While e-mobility has seen an unprecedented uptake in the last couple of years, the race for the decarbonisation of transport is not over. There is still much to do, and this starts with the EU’s agenda for transport under the Green Deal, which is expected to unravel in the coming months. We addressed this situation head-on during the second session of EuropeOn Annual Conference, where we held a panel debate on a consumer-centric shift to e-mobility.
This session was a fertile ground for fruitful discussions. We learned about what the Commission is planning on one hand, and about the expectations of our other speakers, from the European Parliament, civil sector and EuropeOn membership on the other hand.
The main measure that will be presented in 2021 is the revision of the Alternative Fuels Infrastructure Directive (AFID), following the Sustainable & Smart Mobility Strategy which should be released later on in December. When the current version of AFID was adopted, in 2014, EU legislators did not have the clear picture we have today when it comes to the direction in which the clean vehicles market is heading. This meant that the Directive still gave room to fossil options such as CNG/LNG alongside the greener electric and fuel-cell vehicles. However, the market has since changed. Electric vehicles have matured to a point where an increasingly growing number of consumers have opted for an EV in the last couple of year. In this context, a new and stronger AFID is eagerly awaited by clean mobility stakeholders and is poised to be a defining measure for this sector for the years to come.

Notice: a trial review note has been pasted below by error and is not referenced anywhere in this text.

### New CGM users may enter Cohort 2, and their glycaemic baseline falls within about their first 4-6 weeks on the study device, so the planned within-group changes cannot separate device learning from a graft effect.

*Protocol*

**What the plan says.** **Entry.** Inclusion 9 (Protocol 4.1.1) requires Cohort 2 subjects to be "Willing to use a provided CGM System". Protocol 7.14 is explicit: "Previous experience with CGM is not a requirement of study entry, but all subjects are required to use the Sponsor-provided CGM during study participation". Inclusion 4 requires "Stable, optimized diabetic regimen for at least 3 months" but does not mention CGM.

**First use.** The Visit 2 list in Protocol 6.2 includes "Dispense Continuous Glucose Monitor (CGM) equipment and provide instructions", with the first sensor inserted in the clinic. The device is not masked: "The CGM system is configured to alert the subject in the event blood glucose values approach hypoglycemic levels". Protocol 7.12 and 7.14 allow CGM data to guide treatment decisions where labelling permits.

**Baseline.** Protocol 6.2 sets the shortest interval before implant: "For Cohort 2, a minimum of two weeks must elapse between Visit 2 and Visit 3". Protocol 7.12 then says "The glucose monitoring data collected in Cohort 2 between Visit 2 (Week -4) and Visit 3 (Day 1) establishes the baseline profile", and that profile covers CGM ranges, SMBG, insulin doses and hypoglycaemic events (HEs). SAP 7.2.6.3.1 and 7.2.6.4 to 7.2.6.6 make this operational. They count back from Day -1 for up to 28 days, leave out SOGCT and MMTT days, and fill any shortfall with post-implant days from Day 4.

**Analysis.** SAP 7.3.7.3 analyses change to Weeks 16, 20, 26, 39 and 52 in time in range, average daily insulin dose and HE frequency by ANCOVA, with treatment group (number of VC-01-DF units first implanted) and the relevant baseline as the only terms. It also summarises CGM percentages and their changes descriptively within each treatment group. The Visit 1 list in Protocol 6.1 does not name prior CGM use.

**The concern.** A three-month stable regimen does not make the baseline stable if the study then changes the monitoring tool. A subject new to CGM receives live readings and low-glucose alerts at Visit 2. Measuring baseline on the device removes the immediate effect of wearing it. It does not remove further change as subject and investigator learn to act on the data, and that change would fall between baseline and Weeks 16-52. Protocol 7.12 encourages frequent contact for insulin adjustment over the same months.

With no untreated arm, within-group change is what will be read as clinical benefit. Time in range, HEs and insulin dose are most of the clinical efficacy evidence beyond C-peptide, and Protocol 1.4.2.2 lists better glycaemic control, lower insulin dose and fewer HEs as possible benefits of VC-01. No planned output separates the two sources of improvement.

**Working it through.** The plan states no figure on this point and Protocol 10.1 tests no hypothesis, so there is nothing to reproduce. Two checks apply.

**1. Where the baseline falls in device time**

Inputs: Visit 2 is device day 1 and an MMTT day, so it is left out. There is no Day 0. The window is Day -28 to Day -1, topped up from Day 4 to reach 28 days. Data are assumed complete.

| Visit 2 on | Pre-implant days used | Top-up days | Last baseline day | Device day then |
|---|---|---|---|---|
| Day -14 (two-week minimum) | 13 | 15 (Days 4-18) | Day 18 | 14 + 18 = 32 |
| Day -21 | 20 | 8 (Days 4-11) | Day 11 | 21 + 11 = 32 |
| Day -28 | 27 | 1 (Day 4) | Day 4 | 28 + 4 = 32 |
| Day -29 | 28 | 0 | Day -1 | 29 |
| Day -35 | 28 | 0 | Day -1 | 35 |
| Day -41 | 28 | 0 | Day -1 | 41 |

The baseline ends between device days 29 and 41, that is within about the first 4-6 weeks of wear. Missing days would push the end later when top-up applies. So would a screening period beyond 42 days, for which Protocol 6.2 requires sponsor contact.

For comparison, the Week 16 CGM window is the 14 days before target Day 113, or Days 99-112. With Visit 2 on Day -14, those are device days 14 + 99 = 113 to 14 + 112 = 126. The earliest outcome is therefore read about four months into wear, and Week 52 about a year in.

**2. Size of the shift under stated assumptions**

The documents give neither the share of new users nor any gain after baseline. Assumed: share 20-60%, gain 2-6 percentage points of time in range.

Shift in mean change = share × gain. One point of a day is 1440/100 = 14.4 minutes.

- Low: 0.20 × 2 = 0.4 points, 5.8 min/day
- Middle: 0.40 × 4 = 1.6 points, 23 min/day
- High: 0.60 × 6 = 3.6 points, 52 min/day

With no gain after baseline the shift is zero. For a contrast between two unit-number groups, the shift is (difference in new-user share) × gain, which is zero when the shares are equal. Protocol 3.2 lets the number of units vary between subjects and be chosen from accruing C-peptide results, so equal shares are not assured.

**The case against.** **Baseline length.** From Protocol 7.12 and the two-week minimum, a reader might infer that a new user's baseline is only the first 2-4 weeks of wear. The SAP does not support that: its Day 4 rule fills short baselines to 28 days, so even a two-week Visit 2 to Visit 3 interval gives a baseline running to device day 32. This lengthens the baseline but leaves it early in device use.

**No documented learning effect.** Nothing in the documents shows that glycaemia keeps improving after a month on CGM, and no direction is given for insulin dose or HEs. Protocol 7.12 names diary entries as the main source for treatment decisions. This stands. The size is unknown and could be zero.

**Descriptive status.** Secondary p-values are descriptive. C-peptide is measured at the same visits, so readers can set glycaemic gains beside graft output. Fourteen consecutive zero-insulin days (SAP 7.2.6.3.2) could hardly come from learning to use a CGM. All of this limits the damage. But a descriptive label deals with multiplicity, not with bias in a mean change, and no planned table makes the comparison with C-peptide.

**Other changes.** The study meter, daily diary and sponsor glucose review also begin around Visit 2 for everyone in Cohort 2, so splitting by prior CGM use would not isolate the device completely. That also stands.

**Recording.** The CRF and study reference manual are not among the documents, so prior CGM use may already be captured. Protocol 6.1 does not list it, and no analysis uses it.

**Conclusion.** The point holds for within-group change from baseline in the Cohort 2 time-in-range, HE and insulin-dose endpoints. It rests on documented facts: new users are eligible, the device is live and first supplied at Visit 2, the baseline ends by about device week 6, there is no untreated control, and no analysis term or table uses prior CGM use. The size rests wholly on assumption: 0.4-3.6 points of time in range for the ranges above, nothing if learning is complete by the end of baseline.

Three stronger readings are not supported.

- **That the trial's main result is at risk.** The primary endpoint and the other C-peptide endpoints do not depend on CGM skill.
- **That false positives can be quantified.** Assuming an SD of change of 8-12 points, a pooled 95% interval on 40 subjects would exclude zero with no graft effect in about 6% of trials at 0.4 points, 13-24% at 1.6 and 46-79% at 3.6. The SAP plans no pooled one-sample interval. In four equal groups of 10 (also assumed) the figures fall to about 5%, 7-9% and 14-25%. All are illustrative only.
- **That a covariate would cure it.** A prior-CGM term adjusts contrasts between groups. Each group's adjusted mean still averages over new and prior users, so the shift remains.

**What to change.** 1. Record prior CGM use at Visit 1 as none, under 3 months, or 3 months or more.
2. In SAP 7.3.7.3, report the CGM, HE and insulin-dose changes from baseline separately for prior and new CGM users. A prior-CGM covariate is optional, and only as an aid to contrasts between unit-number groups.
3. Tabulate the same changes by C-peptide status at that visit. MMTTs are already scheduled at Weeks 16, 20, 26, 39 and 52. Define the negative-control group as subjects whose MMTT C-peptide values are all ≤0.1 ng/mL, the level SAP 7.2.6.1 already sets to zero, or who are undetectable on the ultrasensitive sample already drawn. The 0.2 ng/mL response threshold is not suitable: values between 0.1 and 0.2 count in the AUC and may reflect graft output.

Indeed, the expectations surrounding the upcoming proposal from the Commission, which will then be passed on to the Parliament, made for an interesting exchange of views between our panellists.
We first heard form Dario Dubolino, from the Commission’s Transport Directorate, who outlined some of the options under evaluation for the AFID revision and the sustainable mobility agenda. While it is clear that the level of ambition for transport decarbonisation has to be raised, with the support of new CO2 standards for cars, the Commission is still evaluating the level of intervention fitting this new measure, especially regarding binding targets. He also outlined how, for the e-mobility model to grow, the EU needs an interoperable charging infrastructure network which enables consumers to seamlessly recharge electrical vehicles across border, in line with EuropeOn’s 4 key recommendations on e-mobility.
On the other side, we had Ismail Ertug, MEP and Vice-Chair of Progressive Alliance of Socialists and Democrats in the European Parliament, who already worked on the original AFID back in 2014, when he was disappointed by the lack of ambition both from Member States and the Commission. He assured the Commission of his support for a directly applicable revision (i.e. turning the directive into a regulation), with binding targets and fostering a consumer-centric approach. He took it upon himself to give us a glimpse into consumers’ expectations for the switch to e-mobility. MEP Ertug also praised the Commission’s initiative to fund 1 Million charging points across the EU by 2025.
They both agreed on the need to ramp up ambition in view of climate targets. Taking stock of the previous AFID debates. Ismail Ertug emphasised the clear need to impose binding targets for charging infrastructure deployment at national level. Mr. Dubolino answered that this is an option on the table, but reminding that it would still need to be determined at which level the target would be set and according to which methodology. On the types of fuels included, both speakers agreed that the new AFID should reflect the infrastructure that is needed in light of the direction in which the market is heading. While battery-electric vehicles are clearly an overwhelmingly popular option, it still remains to be seen if other fuels will make it into the final legislation.